An excellent article by Jo Marchant addressing chronic fatigue syndrome recently appeared in The Observer. Interestingly, the following question was posed, “Is it physical or mental – or a combination of the two?”, highlighting the on-going dichotomy that is seen to exist in both society and in healthcare.
I spend a fair amount of time helping people to understand their perceptions and experiences, usually involving pain and suffering. This is about giving a meaning to their pain, validating their lived experience before looking at the ways in which they can change direction towards a healthy and meaningful existence. Importantly, a vital part of this working knowledge is understanding that there is no body-mind separation. There is a general shift towards people’s acceptance of this fact, yet there is still some way to go before this could be seen as mainstream thinking across society. However, this is certainly not alternative thinking, as we have a significant amount of scientific and philosophical literature that is dedicated to this very question.
To answer the question quoted at the start of my blog, chronic fatigue syndrome is not physical, it is not mental and it is not a combination of both. Chronic fatigue sydrome is a whole person experience, much like pain, when the symptoms emerge in the person, in a location or in locations felt and described anatomically for convenience. Yet the biology of both CFS and pain exist well beyond where the feelings are felt. Similar to the notion of mind that does not only exist in the head, or the brain or behind the eyes as can be thought. There are no controllers pulling knobs and turning dials behind our eyes, although there can be the sense that we ‘see’ the world, the perceived world, through these eyes, creating the illusion that the thinker is in the cranium. Fascinating.
However, my mind exists in me, the whole person. I think and I am my whole body and my whole body is the thinker, hence there being no separation. As a simple example, anxiety is usually viewed as a psychological state of mind, yet where do we feel anxious? The stomach, the gut, the chest perhaps. Not in my head, that’s for sure. Same for pain — it is not in the head!!! I am sure many readers have either heard this about pain, either as a patient or a patient tells you that is what they have been told because no ’tissue’ or structure has been found to explain their pain. This is actually because structures do not explain pain as many now know.
Accepting the notion of a whole person opens a range of avenues for therapeutic purposes as we seek to give the person suffering symptoms the knowledge and skills to resume a meaningful and healthy life. The key principle and underlying thinking (with my whole person as the clinician or therapist) is that the individual in front of you is complete and the sum of parts that only exist as a whole — e.g./ as we are conversing or exploring movements (also known as tests, assessments etc.), seeing how the that person moves and experiences movement or expresses themselves with certain words and gestures that illustrate the meaning that they wish to convey.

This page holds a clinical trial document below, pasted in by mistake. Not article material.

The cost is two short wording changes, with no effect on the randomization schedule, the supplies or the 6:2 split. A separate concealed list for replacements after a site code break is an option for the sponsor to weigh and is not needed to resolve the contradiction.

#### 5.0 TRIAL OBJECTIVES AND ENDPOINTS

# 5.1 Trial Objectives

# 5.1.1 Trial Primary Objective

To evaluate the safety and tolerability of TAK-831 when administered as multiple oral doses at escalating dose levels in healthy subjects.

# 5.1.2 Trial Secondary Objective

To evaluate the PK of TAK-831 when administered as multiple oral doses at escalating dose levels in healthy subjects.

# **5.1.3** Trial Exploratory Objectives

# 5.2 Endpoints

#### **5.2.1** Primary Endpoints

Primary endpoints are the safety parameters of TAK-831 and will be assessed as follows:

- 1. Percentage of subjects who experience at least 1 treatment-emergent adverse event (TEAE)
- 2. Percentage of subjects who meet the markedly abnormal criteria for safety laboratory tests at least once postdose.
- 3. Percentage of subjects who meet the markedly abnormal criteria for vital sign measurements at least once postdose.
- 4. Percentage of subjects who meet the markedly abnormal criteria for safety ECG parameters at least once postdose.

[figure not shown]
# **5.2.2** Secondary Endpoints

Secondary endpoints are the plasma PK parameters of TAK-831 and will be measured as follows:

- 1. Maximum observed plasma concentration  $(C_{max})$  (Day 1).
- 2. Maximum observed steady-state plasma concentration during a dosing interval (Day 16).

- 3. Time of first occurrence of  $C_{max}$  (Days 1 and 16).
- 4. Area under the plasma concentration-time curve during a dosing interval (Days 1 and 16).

The aim of a health-giving programme is to provide the individual with the knowledge and skills he or she need to overcome their problem and steer their change (we are designed to change; it is one of the very few definites) to a meaningful life. There maybe treatment within this programme, but in essence it is about giving the person the independence with regard to thought and action, which they understand are emergent from themselves as a whole person, enabling and empowering decisions that lead to action that is congruent with health. Understanding this means that the individual knows which levels they can use, combining movement and thought for best outcomes. This would include working knowledge of symptoms allowing for wise thought and selecting best action, specific techniques and strategies that promote the meeting of basic needs (i.e./ nutritional intake, fluid intake, security, movement, rest), movement and exercise for health and building tolerance for activity, resilience and motivation, and skills to deal with unhelpful and distracting thoughts (e.g./ practical mindfulness). These are some of the key elements of the Pain Coach Programme, when you become your own coach, conceptualised as a compass that one can use to determine current direction and motivate a shift in direction when needed, moment to moment. Essentially, with chronic fatigue and pain as lived experiences, it is the moment to moment thinking and actions that are vital in heading towards the healthy you.
Contact us on 07518 445493 | Pain Coach Programme for Health & Living